We approached the riverbank. It was still soft and muddy from the inundation. We tossed our offerings in. All the while, Papa chanted hymns of praise. Afterward, we returned to the village for what we children had been anticipating the most - the games.
A kind, respectable widow named Mekten, whom everyone called "Village Mother", held a game called the "statue dance." She played a reed flute while we danced and would stop at random moments without warning. We had to freeze as soon as the music stopped. Those who were still dancing were out of the game.
My friends and I loved it so much that Mekten held several rounds of it. Unfortunately, I always lost, as I always got so caught up in the liveliness of the game. However, she awarded me a small spinning top as a prize for being the best dancer.
I danced so much that I could barely keep my eyes open as we later sat down to the feast. Papa picked me up and carried me back to our hut. I was too tired to protest. As soon as he lay me down, I fell into a deep sleep.
That night, I dreamt I was on a great winged barque sailing along the Nile. It was a bright day, with the white-golden Egyptian sun shining gloriously and flocks of ibises and herons gleaming against the clear blue sky. A group of friendly monkeys, like those who usually wandered near my family's hut, kept me company on the deck, entertaining me with their hilarious antics.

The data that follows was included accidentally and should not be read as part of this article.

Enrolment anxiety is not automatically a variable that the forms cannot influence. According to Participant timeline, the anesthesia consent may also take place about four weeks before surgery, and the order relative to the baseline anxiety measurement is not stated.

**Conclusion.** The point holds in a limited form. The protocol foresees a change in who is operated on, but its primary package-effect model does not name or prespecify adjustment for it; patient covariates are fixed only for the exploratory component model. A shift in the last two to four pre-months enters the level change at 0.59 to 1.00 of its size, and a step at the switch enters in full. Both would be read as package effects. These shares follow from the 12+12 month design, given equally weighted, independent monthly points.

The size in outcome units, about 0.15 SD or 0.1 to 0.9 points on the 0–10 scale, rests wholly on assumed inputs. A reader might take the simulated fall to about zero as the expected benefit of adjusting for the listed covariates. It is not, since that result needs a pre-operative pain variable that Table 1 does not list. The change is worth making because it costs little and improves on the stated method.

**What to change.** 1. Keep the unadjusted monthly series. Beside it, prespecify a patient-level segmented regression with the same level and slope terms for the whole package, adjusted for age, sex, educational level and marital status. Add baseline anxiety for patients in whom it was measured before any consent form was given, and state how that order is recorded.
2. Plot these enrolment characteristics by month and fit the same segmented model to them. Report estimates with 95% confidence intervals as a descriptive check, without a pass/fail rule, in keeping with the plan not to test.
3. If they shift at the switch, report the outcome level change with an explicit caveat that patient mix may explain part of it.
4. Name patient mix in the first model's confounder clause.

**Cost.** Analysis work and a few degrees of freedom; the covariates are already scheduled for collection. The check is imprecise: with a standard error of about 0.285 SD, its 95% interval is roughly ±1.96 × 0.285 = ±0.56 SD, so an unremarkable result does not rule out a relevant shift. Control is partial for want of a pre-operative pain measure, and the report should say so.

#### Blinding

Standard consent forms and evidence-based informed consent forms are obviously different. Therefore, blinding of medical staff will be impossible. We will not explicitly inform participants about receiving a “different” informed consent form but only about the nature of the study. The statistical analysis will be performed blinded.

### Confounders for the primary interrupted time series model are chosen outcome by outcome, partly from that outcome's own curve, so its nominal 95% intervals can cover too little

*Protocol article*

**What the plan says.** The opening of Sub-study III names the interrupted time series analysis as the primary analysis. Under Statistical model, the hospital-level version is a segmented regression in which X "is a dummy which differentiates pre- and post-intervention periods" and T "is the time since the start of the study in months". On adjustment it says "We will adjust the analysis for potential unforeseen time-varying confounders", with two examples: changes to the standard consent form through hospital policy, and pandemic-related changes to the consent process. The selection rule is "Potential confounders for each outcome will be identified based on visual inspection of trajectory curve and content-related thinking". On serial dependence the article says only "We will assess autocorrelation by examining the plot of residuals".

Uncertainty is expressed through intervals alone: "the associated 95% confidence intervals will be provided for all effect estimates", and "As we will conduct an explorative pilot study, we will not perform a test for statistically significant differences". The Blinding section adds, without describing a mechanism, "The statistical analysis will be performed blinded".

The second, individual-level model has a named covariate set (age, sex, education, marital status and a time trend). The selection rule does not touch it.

Suddenly, the skies darkened and the water began to thrash against the barque. The monkeys leapt up and down, screeching frantically. I grabbed onto the rail.
Thunder rumbled. Fierce white waves threatened to haul us overboard. The barque tipped to a dangerous level and I began to scream.
Waking, I placed my hand over my heart, which was pounding fiercely. I was about to heave a sigh of relief when I heard the rumbling from my dream. I sat up, my chest constricting in fear once more. The noise sounded like it was coming from outside our hut.
The rumbling stopped.
I heard a strange voice shouting in a language I could not understand.